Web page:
How Do Bank Rescues In India Fare Versus The U.S.?
On Friday, the world found out that 40-year-old Silicon Valley Bank would be in receivership of the Federal Deposit Insurance Corporation. The California-based lender's downfall was charted in less than two days.
After spending an uncertain weekend from hell, the SVB depositors received calming news on Monday, when the US Treasury, Federal Reserve and FDIC announced a rescue plan. The joint statement by the three agencies stated that all SVB depositors (not just those insured by the FDIC) will have access to their funds from Monday, with taxpayers not taking any hits.
While protecting SVB's depositors, the American government also announced the close of New York-based Signature Bank, while assuring its depositors that their deposits would also be made fully available for withdrawal, if needed. The Fed also announced a $25-billion backstop for the failing banks to pay their depositors.
By all means, this was a quick turnaround for a bank rescue situation. One where words were followed up with swift action and due assurances given by the top office of the United States.
Along with the regulatory machinery working toward deposit protection, the U.S. president, too, condemned those responsible for the "mess" at SVB Bank, swearing to take them to task.
“Americans can have confidence that the banking system is safe. Your deposits will be there when you need them,” Joe Biden said in a televised speech on Monday.
The action was warranted also due to the fact that the crash of America's sixteenth largest bank had led to investors across the world going short on banks in their respective geographies. According to Bloomberg, global financial stocks had lost $465 billion in the wake of the SVB financial crisis as of Monday.
At home, the Reserve Bank of India is said to have started seeking information on exposures to startups, while the Indian Banks' Association is reportedly working on a startup support scheme, for those affected by the bank closures, Business Standard reported.
In a world where panic travels faster than most regulators can tie their shoe laces, a rapid response is key to maintain public trust in the banking system. In those terms, there are a few lessons from the SVB episode which could work exceedingly well in India.
But first some context. As of Feb. 21, there were 2,029 banks in India where deposits were insured. These include public sector banks, private banks, foreign banks, local area banks, regional rural banks and cooperative banks among others.
Of the Rs 165 lakh crore worth of deposits these banks held as of March 31, Rs 81 lakh crore were insured by the Deposit Insurance and Credit Guarantee Corporation. In comparison, the DICGC had funds worth Rs 1.47 lakh crore. While the amount of deposits covered under this insurance scheme account for only 46% of the total deposits, by number of depositor accounts, the coverage is at 98%.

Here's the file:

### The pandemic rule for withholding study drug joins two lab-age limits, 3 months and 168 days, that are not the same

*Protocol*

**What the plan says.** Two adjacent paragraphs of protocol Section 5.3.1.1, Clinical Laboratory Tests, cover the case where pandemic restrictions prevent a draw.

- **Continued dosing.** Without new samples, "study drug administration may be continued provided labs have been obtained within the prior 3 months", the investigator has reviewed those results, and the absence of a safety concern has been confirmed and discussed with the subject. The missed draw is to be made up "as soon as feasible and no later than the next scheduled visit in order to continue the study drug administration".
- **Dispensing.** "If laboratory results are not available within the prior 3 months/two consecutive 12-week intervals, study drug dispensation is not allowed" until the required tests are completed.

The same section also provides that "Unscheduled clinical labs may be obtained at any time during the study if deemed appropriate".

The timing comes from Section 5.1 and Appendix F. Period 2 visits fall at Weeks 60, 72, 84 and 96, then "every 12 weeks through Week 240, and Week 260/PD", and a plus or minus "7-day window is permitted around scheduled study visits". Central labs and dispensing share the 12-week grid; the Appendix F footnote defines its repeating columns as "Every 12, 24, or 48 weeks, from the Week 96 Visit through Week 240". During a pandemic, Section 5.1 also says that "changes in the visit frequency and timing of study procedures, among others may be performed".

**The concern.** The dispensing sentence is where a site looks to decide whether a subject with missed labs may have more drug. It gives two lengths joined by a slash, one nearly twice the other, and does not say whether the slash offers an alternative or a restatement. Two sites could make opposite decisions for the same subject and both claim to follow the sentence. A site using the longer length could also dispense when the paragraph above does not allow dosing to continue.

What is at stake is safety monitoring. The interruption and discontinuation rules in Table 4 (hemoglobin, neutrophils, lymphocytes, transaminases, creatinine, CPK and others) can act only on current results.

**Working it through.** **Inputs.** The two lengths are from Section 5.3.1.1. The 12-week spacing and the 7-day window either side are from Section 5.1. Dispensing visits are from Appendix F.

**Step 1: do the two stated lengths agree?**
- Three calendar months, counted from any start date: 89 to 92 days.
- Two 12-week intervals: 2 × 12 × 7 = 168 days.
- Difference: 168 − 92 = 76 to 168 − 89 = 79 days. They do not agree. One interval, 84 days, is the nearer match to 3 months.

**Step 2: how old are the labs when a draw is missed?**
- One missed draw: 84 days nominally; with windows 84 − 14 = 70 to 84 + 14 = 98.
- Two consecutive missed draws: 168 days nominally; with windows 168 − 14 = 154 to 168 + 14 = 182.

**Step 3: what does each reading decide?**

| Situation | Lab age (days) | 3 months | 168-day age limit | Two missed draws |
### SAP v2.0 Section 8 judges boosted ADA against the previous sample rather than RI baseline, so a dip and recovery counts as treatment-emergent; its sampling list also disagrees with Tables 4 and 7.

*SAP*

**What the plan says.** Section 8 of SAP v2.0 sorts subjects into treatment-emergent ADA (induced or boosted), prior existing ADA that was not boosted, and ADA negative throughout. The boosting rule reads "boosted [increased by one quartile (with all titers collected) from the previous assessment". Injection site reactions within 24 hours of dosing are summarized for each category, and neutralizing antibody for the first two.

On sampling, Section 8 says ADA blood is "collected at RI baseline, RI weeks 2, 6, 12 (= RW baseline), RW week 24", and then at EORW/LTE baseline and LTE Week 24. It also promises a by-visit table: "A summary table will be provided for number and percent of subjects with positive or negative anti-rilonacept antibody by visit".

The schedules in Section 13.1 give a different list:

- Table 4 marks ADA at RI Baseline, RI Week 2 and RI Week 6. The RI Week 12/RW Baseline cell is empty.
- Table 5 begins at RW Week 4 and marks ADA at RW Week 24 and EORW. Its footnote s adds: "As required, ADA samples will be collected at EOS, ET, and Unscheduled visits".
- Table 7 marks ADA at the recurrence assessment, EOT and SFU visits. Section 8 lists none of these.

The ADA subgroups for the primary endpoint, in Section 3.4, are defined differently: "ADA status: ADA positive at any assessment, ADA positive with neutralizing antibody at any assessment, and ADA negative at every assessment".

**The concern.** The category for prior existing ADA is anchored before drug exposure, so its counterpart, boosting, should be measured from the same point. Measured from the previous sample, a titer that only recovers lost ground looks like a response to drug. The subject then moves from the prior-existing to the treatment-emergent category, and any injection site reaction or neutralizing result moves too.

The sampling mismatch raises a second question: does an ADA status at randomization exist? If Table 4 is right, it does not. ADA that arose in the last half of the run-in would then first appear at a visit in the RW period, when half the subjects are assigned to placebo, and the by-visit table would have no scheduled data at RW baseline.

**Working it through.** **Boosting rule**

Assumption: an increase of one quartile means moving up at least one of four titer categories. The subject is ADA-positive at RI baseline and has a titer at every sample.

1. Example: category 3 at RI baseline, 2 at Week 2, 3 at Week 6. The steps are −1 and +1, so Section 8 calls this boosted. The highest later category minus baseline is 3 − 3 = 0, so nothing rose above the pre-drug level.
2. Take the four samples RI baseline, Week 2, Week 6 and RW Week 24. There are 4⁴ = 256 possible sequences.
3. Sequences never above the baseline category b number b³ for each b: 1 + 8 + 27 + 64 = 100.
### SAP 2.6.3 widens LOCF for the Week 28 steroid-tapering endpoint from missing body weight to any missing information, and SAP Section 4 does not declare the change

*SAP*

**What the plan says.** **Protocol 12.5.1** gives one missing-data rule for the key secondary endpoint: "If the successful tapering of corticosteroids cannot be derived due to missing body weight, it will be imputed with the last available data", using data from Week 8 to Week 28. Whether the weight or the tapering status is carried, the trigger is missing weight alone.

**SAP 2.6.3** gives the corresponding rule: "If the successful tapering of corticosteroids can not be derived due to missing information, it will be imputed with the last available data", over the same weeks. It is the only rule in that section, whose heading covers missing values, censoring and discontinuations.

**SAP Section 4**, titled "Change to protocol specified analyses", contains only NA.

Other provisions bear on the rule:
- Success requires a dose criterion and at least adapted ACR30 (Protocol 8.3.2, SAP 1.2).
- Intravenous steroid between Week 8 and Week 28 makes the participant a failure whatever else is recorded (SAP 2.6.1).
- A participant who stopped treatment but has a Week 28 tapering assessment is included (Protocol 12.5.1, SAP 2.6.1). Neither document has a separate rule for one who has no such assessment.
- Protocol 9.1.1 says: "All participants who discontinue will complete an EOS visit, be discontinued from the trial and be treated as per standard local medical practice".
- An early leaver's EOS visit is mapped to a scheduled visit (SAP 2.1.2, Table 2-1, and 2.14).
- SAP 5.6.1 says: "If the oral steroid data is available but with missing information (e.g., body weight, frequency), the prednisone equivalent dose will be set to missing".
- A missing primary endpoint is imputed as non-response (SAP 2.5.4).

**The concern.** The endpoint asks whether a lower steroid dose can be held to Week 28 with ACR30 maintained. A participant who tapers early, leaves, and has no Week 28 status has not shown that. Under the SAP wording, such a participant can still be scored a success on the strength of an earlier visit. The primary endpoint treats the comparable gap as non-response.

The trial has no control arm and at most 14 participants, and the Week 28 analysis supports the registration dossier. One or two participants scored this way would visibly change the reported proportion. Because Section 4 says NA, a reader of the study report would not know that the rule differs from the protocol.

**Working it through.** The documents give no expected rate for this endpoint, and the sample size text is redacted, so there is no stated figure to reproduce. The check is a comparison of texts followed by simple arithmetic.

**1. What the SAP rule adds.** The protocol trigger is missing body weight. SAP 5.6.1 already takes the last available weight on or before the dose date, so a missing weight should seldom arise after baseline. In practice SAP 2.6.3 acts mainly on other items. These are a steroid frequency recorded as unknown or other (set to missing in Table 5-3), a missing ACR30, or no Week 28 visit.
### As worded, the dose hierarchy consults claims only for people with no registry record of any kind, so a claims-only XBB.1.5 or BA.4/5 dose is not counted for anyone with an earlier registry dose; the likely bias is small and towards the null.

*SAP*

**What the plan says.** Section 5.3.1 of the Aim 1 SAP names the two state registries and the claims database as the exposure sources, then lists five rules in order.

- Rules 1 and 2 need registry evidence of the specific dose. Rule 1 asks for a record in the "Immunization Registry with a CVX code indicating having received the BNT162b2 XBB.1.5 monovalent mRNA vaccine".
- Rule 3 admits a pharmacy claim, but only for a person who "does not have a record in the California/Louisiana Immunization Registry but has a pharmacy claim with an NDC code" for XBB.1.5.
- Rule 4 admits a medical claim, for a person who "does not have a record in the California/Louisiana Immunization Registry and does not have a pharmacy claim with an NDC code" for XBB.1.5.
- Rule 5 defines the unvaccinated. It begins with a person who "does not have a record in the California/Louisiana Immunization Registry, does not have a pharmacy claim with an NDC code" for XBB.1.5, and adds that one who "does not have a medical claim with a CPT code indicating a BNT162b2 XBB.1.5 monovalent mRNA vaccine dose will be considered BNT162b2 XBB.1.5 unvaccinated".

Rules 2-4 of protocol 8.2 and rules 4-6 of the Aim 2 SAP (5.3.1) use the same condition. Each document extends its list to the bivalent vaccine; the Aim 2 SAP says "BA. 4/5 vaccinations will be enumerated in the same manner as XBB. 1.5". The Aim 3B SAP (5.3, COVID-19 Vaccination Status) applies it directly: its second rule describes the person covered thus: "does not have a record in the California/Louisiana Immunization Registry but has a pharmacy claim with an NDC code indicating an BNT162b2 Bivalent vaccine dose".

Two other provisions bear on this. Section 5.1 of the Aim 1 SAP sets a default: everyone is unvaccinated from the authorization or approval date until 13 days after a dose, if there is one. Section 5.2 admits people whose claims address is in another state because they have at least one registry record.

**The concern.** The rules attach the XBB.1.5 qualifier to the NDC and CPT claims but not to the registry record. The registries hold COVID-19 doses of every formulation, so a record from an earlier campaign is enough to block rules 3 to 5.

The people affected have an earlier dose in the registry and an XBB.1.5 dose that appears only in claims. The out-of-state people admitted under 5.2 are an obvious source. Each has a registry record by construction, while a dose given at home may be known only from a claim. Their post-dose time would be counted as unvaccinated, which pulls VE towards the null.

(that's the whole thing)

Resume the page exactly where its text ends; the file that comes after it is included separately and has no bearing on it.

The key difference in resolution comes up in the way the regulator and other agencies involved act in India.
The American agencies took a weekend to provide full access to depositors of SVB. In India, the DICGC's procedure states that depositors of a liquidated or reconstructed bank will have access to their insured deposits of up to Rs 5 lakh per depositor within two months of receiving a claim from the depositor. Access to any deposits in excess of the insured amount is dependent on the kind of resolution the bank is undergoing.
The specific timelines for deposit payout were formalised only in 2021 when the government amended the DICGC Act. But the reality of timely payout is not uniform across all lenders.
In the Yes Bank rescue plan of March 2020, depositors had to wait for around a fortnight before they could access their funds. A clutch of financial institutions backed the private lender with equity infusion, while the Reserve Bank of India provided a Rs 50,000 crore emergency liquidity window to pay depositors.
When it came to Punjab & Maharashtra Bank, which went down in 2019, the delays were even longer. After putting deposit withdrawal strictures in September 2019, the regulator came up with a draft resolution plan in November 2021, which was then finalised only in January 2022. It was only then that the depositors were able to access their fully insured deposits of up to Rs 5 lakh. For larger depositors, the repayment plan promises a 10-year-long payout process.
Could the DICGC be made to move faster than this? Obviously. Once the RBI has taken steps to put a commercial or cooperative bank under reconstruction or some regulatory strictures, it is inexplicable why the insured depositors need to wait at all. That too in the age where artificial intelligence and machine learning are becoming the norm in the financial services industry.
This is not to say that the Indian rescue situation is all bad.
Whenever fears about a lender's health are in question, the regulator has swiftly stepped in. At RBL Bank when the regulator appointed an additional director to the board in December 2021 after CEO Vishwavir Ahuja suddenly stepped down, it quickly released a statement assuring the public that the lender's financial health was satisfactory. Similarly, last month, when fears of a contagion in the banking system were rising due to the Adani Group, the RBI released a statement assuring everyone that Indian banks were healthy.
The RBI, along with support from the government and other agencies, is also working on a far stricter supervisory framework, which aims to nip the problems in the bud. Not only is the RBI ramping up its supervisory cadre, it is also deepening the kind of checks it performs on banks and non-bank finance companies to avoid institutional failure.
Faster measures post facto, not just statements, could help in further bolstering the faith that depositors have deposed in Indian banks.